Step Brothers (Movie Review)


This Adam McKay directed comedy starring Will Ferrell and John C. Reilly falls short of everything it tries to do. This movie, which is available on Netflix, falters at laughs and anything else it sets out to do. The two leading actors disappoint with childish and lousy acting and over-the-top joke deliverance. The screenplay is old, tired, and poorly gag based; the story was incredibly predictable and fairly cringe-inducing with characters that are thin and predictable yet somehow extremely dislikeable. Adam Scott, who plays Ferrell’s brother, sticks out like a sore thumb as the only truly well-performing cast member and is one of the very few reasons this film is worth considering to watch.

            John C. Reilly is a good actor—normally—who’s played a fair amount of notable roles and earned himself an Oscar nomination from his work in Chicago, but none of that is evident in this uncomfortably childish portrayal of ½ of the step brother duo. The other half is Will Ferrell whose character is mildly more likeable than Reilly’s, but who still falls short of making the audience feel for him or even laugh at his jokes. Their onscreen chemistry is absolutely non-existent as they stumble through a large array of different relationship-statuses that are awkwardly and unevenly paced and seem horribly inhuman. Playing their parents are Mary Steenburgen and Richard Jenkins who also do not have any onscreen chemistry with each other or with Ferrell and Reilly. Much like the two step brothers, Jenkins and Steenburgen have an awkwardly paced and very unnatural relationship development which makes you feel as if you’ve missed something. Adam Scott plays Ferrell’s much more successful brother with a company and family. Scott’s character is not only the funniest, but also the only interesting character to watch and hate. Scott’s onscreen wife, played by Kathryn Hahn, was the worst and most dislikable of the cast even though she had a fairly miniscule screen time.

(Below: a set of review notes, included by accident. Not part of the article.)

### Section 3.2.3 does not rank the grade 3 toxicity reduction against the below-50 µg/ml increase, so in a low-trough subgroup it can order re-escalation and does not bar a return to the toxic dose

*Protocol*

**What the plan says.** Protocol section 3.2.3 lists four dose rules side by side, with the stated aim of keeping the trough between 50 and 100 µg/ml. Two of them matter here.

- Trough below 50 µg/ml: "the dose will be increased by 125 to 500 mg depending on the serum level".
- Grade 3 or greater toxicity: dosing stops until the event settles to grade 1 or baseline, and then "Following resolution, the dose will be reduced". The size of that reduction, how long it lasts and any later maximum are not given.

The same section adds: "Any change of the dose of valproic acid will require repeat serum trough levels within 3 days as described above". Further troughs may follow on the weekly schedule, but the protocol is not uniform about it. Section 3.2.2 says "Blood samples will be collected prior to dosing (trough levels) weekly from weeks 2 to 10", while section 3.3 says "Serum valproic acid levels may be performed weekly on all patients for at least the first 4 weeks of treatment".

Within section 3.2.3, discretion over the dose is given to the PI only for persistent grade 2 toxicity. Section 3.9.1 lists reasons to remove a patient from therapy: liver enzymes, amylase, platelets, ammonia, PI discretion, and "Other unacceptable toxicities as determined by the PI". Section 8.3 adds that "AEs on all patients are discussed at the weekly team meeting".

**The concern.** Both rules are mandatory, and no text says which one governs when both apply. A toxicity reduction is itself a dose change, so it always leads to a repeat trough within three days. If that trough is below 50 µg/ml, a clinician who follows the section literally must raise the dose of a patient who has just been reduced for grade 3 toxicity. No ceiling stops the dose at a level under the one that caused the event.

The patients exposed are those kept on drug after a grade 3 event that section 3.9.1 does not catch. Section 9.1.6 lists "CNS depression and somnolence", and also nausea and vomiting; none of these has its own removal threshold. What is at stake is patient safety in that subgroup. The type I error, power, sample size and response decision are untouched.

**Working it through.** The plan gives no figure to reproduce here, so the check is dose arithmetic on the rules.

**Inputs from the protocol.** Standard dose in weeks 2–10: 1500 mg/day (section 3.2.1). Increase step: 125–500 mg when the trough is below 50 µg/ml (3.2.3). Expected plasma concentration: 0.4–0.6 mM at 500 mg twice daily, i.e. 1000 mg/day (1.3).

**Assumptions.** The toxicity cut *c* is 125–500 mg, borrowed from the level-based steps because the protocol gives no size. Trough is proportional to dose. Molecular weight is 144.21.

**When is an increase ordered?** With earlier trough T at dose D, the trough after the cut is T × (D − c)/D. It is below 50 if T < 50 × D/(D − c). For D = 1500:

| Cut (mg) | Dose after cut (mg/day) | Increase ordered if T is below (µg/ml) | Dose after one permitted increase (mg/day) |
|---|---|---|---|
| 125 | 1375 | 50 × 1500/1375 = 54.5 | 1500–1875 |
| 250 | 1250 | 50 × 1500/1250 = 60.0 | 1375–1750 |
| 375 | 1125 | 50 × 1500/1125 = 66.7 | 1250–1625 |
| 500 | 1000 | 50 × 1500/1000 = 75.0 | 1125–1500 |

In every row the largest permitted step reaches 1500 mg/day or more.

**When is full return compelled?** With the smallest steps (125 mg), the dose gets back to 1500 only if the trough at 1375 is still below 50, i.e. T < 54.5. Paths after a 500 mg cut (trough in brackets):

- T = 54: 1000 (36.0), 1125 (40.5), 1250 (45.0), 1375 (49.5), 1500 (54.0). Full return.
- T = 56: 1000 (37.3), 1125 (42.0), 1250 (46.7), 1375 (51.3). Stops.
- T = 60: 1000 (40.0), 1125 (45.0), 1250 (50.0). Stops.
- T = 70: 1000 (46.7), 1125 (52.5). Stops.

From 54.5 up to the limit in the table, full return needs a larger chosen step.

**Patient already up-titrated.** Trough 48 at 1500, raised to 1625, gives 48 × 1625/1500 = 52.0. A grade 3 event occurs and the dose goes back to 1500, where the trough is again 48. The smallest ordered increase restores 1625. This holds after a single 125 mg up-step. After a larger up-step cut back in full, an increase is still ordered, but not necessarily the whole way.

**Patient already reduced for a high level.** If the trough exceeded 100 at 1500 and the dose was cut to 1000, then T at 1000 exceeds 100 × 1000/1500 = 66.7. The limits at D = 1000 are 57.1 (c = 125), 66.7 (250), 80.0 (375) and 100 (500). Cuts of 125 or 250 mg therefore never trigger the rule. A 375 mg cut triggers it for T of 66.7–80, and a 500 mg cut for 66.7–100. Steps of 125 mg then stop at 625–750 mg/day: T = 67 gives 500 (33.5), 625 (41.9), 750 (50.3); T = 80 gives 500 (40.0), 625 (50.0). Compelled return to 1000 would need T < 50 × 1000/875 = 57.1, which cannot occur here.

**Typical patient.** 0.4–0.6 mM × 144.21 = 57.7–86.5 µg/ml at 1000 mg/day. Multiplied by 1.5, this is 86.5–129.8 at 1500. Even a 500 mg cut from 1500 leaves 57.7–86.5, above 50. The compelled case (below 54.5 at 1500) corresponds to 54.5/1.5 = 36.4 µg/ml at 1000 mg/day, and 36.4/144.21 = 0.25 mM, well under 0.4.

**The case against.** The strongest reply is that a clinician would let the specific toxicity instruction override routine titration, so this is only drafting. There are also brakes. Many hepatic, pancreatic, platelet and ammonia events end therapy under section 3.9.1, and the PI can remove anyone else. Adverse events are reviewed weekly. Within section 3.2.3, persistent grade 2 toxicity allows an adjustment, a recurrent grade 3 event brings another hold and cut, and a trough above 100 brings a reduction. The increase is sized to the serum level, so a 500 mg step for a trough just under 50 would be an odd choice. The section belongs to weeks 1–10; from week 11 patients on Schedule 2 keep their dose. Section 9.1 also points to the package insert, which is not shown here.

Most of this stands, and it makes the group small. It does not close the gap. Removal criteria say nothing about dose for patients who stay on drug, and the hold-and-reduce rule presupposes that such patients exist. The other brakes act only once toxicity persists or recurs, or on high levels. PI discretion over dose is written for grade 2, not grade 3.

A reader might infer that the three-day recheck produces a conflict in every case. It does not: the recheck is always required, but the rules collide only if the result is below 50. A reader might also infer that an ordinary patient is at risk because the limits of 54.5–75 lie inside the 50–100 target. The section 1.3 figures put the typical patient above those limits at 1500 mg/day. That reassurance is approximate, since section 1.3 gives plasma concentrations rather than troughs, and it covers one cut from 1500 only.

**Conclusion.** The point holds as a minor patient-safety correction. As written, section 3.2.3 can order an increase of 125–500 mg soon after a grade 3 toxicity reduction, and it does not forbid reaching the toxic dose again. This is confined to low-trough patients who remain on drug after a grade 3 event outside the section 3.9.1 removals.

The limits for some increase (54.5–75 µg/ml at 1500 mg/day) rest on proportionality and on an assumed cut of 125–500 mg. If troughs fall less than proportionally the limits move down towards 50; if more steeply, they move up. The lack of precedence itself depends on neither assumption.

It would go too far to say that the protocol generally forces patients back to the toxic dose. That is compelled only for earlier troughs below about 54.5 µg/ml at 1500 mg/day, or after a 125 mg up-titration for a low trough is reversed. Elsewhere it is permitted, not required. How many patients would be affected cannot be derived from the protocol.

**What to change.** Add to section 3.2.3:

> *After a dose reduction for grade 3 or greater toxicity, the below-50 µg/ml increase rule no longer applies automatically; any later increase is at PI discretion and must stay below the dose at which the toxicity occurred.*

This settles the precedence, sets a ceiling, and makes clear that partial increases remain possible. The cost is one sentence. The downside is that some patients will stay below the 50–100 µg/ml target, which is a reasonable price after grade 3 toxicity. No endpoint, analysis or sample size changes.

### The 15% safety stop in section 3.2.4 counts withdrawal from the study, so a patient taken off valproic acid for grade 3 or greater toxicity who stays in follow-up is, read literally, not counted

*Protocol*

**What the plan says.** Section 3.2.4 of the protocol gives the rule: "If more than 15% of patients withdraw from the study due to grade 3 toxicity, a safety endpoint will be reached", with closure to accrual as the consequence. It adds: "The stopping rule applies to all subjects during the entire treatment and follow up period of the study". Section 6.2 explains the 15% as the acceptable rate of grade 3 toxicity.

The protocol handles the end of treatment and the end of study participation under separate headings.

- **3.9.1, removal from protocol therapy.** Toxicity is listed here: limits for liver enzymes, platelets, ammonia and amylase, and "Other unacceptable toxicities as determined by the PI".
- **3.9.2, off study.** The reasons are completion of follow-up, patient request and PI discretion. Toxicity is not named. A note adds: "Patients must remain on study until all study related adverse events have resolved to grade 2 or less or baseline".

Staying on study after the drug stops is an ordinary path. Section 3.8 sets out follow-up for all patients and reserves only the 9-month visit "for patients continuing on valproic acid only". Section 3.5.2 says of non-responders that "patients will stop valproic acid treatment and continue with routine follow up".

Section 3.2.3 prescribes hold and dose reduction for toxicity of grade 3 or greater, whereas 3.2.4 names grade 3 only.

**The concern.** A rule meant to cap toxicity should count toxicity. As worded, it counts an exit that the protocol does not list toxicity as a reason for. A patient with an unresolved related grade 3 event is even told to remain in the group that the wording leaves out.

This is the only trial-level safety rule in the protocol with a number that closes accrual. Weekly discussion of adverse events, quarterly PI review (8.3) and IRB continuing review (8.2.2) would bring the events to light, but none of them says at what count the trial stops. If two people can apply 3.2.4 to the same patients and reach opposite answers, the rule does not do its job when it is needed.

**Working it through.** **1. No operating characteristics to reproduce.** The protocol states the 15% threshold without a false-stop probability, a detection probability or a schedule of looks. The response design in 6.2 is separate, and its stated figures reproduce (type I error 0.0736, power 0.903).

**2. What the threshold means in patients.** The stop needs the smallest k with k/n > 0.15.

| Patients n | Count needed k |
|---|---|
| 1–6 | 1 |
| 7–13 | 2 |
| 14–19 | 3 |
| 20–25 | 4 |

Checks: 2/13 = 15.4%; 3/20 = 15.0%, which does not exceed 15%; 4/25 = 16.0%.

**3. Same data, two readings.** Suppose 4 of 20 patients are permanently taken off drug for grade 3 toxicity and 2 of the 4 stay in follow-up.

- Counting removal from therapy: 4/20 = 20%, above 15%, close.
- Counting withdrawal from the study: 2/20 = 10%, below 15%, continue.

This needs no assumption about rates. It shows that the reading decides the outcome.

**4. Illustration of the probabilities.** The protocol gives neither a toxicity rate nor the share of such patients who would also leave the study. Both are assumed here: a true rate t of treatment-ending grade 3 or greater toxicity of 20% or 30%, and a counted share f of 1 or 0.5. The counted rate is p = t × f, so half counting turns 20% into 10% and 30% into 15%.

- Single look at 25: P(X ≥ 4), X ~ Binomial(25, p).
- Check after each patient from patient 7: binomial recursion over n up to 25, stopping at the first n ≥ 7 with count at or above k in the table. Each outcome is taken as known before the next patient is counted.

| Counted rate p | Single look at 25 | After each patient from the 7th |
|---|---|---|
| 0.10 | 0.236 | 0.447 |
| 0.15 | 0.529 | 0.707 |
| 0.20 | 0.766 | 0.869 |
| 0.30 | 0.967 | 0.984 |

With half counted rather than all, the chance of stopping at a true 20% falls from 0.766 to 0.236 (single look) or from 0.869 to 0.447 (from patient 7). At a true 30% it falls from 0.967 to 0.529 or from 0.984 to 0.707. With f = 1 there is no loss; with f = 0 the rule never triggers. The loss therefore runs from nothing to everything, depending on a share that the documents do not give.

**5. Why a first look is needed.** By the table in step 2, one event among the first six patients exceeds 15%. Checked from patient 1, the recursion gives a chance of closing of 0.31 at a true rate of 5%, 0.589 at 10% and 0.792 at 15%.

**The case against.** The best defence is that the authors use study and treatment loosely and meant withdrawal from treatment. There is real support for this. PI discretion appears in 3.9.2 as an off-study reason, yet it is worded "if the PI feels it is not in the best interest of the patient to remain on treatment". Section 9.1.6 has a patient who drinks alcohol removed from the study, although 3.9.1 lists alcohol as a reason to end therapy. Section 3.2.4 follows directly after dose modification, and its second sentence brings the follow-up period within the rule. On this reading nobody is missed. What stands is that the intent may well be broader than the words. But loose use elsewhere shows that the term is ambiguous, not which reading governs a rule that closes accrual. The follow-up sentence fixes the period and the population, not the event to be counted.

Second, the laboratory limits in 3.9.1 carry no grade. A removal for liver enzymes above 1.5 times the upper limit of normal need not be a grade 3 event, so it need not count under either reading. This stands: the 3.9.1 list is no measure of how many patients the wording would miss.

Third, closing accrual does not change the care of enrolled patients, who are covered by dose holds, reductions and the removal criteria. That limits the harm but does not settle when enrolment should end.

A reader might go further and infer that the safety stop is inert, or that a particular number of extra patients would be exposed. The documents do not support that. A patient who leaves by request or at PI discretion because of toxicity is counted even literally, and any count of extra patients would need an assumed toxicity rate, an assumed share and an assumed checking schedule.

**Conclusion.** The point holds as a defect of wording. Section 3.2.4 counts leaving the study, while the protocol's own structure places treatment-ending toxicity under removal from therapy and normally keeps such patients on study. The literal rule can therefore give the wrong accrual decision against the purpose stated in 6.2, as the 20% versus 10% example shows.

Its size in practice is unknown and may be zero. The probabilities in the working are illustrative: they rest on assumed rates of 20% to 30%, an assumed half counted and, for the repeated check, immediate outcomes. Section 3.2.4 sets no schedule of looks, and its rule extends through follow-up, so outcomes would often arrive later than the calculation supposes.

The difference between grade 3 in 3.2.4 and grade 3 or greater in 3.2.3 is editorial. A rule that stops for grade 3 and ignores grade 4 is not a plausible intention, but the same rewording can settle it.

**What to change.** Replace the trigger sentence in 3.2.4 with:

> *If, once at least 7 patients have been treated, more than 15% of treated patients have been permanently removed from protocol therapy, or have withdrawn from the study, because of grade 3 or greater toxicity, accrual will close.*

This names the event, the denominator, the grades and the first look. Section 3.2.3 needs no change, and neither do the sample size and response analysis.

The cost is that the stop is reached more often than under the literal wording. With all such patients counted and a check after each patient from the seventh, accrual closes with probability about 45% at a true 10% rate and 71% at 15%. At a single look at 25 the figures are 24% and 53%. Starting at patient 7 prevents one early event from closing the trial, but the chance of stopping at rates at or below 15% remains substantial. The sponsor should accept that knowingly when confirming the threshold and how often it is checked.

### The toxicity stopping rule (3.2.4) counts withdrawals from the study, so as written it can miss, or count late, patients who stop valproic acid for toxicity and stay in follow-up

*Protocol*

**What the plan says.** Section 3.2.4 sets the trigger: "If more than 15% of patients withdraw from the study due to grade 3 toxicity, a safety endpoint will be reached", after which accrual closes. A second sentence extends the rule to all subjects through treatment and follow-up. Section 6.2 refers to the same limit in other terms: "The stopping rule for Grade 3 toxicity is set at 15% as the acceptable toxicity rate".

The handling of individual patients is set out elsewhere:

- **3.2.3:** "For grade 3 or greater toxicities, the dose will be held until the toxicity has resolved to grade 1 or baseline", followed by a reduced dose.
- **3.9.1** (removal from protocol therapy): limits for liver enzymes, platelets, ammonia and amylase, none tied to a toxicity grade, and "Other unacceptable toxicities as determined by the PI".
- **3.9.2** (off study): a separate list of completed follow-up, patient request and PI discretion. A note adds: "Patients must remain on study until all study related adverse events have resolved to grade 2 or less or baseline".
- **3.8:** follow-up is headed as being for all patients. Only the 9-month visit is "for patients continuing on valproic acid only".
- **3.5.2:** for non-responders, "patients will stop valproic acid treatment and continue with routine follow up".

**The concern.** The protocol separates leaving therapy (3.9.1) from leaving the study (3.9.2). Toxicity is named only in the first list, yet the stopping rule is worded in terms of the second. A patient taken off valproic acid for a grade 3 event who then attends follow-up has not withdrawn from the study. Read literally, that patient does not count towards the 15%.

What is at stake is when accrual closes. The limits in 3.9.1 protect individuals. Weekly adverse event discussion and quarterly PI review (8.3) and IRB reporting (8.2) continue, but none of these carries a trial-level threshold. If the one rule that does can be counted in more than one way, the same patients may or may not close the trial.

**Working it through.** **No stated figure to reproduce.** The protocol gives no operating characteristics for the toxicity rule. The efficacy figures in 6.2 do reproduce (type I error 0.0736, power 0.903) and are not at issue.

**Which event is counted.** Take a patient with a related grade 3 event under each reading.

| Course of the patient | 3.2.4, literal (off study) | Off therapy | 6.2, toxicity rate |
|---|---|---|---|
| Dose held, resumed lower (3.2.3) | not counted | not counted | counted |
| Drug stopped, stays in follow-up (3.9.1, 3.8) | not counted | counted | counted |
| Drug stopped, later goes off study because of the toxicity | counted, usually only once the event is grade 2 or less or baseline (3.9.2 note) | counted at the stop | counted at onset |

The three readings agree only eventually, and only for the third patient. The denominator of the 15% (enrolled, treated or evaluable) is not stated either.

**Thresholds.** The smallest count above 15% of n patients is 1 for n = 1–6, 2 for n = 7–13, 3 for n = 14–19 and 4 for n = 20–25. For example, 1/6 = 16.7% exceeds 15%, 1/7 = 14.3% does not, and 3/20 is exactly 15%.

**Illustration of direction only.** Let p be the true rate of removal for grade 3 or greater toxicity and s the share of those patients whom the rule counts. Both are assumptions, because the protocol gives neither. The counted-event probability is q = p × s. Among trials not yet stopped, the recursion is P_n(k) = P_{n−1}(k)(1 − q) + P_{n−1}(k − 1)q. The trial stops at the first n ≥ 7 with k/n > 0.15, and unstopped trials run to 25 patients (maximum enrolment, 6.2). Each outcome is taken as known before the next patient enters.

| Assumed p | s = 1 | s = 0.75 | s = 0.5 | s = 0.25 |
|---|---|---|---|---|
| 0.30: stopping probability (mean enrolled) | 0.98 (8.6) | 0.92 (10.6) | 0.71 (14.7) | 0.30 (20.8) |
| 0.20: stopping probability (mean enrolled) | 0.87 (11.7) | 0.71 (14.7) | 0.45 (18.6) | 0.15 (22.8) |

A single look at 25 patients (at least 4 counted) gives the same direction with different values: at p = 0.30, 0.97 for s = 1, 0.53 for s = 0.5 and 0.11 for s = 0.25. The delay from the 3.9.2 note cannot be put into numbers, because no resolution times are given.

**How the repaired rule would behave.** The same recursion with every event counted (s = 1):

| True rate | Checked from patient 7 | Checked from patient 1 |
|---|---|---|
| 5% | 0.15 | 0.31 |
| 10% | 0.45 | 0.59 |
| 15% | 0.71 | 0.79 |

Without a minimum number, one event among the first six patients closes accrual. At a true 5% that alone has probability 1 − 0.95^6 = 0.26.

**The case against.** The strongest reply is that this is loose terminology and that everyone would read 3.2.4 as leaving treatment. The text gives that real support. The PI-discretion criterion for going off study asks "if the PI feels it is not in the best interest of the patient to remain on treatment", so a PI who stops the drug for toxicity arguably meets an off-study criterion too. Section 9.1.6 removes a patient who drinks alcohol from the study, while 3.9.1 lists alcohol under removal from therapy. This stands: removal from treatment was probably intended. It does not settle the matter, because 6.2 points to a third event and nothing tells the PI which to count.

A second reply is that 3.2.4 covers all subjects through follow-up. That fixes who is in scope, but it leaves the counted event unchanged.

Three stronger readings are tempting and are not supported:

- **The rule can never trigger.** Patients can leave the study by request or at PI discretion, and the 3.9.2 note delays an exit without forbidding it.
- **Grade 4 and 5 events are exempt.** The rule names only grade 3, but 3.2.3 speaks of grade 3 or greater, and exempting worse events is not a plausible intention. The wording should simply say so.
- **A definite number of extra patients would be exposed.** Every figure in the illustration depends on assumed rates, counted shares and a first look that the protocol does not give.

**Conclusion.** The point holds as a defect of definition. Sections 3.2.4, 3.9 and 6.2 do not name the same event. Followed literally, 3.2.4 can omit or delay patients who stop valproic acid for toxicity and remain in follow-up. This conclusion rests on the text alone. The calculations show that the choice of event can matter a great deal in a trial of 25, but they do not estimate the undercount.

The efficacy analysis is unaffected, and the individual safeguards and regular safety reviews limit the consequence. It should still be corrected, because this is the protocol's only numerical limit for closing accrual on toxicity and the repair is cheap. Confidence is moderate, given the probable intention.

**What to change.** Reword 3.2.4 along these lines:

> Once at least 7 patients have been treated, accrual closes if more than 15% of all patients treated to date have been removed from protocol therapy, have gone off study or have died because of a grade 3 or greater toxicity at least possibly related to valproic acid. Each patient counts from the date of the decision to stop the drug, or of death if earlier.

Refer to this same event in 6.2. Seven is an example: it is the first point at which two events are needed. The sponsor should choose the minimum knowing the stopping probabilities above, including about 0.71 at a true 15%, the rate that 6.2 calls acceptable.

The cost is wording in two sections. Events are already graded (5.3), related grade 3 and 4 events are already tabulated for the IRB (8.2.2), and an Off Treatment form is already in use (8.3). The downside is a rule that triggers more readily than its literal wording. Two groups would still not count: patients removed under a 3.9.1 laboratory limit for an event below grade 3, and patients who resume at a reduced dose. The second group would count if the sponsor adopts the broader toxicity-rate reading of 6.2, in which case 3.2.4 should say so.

The jokes were tired and the gags were lousy, so there is not a great deal of compliments to pay the screenwriting team of Ferrell and McKay. The direction is over-the-top and uncomfortably unnatural and over-exaggerated. Uncomfortably over-exaggerated. There aren’t really a lot of compliments for me to pay in this movie, anywhere. There is a wonderful accapella song pretty early on in the film, led by Scott, that was enjoyable to watch and a pretty interesting song sung by Ferrell as one of the last scenes with Reilly on the drums. It was a little sad that Ferrell sang the song at the end rather than having Reilley do it as Reilley has a more proven track record in the musical genre, but it was a decent presentation.

            Not a lot of compliments anywhere. Childish and cheap comedic gags all over the place with a weirdly paced script and characters and no real substance. Adam Scott served a very good portrayal and performance that made up for some of the defects of the film, but not for all. The songs were the only parts that were worth watching.


Worst Aspect- Drum set gag

Best Aspect- Everything Adam Scott

Rating- 1.8/10 or F


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